The Adveni, on the other hand, are clinical in the very sense of the word. Cooke creates an army of invaders akin to the Nazi’s Master Race. The allegiance that the Adveni have to their group goes beyond the heartfelt commitment of the Veniche; they have an ingrained herd mentality, going about their lives in favour of the greater good.
The Adveni mating ritual is an example of survival of the fittest at its most horrifying – a greater force deliberately manipulating breeding patterns to create an indestructible army. Tactics frighteningly similar to those used by the Nazi’s during World War II. The Adveni do not have that one person who they feel they cannot live without; rather, they are matched up with the person best suited to their genetic makeup. For the Adveni, love exists only for the greater collective good.
I found Georgianna to be an incredibly genuine and relatable character. In Georgianna, Cooke has created a fantastically well-rounded vessel to convey her story. The reader learns about the planet, the people, and the struggle almost exclusively through Georgianna, but they also get to know the heroine on a very personal level. In time it becomes apparent just how normal Georgianna is. Despite her situation, her allegiance with the rebels, the things that she does, and even the fact that she is from another world, there is an aspect of her personality that a lot of people can relate to.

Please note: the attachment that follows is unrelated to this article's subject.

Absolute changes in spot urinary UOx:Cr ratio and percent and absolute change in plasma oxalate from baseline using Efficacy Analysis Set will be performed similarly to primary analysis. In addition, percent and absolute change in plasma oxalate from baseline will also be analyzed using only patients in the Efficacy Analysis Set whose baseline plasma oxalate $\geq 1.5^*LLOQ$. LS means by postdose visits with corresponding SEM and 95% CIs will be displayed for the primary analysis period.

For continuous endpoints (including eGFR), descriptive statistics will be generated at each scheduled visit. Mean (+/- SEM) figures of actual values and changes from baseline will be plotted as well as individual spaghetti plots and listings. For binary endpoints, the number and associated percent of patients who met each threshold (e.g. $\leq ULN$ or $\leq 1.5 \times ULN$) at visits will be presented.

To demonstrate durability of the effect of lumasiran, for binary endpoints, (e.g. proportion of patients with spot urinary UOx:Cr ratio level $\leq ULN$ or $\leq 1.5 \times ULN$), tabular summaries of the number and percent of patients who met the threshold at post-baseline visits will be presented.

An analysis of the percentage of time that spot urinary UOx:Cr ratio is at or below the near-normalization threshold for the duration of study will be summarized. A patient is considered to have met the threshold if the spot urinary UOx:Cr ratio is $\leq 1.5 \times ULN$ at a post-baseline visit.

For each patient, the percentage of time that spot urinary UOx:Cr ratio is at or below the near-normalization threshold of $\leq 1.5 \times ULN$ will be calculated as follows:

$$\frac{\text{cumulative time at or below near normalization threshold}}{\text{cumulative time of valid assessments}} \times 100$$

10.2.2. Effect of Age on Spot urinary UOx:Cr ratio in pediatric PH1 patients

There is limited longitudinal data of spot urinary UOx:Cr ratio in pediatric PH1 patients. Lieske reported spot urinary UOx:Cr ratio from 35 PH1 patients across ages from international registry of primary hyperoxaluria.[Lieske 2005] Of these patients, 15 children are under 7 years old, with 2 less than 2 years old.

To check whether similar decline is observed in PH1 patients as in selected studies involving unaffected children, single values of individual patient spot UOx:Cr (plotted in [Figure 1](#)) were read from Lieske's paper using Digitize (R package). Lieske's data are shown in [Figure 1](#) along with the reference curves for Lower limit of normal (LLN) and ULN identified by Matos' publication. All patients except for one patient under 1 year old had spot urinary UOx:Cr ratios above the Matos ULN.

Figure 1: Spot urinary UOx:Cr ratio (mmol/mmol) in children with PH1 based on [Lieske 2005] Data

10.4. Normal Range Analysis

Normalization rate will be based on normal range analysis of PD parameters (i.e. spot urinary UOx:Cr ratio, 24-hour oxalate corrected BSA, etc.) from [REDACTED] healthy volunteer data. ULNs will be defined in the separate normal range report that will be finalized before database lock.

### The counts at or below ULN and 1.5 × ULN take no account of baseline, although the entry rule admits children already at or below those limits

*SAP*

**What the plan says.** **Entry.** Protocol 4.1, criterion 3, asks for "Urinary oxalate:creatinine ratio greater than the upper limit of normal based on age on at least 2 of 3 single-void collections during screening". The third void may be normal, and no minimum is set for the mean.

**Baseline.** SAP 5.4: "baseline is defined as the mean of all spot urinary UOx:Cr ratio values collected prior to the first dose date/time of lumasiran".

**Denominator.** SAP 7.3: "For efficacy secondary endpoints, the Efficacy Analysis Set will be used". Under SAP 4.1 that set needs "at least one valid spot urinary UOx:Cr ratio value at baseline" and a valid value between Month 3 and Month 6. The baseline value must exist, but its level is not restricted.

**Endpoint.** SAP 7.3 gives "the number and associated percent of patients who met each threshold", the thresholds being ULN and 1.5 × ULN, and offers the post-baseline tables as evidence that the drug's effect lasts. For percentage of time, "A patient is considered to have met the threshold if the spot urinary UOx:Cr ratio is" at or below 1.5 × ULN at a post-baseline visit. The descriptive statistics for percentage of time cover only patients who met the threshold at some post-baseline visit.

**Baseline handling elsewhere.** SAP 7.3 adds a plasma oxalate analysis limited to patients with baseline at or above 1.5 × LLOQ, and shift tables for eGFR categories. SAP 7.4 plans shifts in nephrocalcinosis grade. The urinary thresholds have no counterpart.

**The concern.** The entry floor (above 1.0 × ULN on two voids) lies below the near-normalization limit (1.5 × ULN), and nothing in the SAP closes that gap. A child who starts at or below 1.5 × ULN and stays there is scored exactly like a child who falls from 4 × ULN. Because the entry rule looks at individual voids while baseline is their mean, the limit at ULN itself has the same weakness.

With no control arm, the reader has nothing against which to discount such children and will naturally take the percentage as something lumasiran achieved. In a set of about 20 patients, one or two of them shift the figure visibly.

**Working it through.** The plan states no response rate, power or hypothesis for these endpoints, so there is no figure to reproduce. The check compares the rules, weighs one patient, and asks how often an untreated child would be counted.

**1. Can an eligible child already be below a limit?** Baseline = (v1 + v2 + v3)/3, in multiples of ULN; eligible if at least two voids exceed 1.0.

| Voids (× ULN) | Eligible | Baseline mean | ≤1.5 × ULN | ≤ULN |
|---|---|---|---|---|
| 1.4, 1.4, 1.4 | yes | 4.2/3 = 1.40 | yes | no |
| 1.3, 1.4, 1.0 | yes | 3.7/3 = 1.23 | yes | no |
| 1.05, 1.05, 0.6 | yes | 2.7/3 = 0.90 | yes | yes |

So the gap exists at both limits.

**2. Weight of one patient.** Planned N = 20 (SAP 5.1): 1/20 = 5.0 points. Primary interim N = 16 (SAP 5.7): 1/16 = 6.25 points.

I thoroughly enjoyed reading Cooke’s work. The story has some fantastic plot twists and enough unanswered questions to have me eagerly anticipating the next in the series. Cooke’s writing style is smooth and fluid, maintaining a unity throughout the flow of the story. I am not an enormous Sci-Fi reader, and I can be easily put off by the random and incessant introduction of unnecessarily complicated devices, but I found Cooke to be very accessible. While new terminology is introduced to the reader, it is done so easily, and with explanation, so as to avoid over complication. Dead and Buryd gets a resounding ‘would recommend’ from me.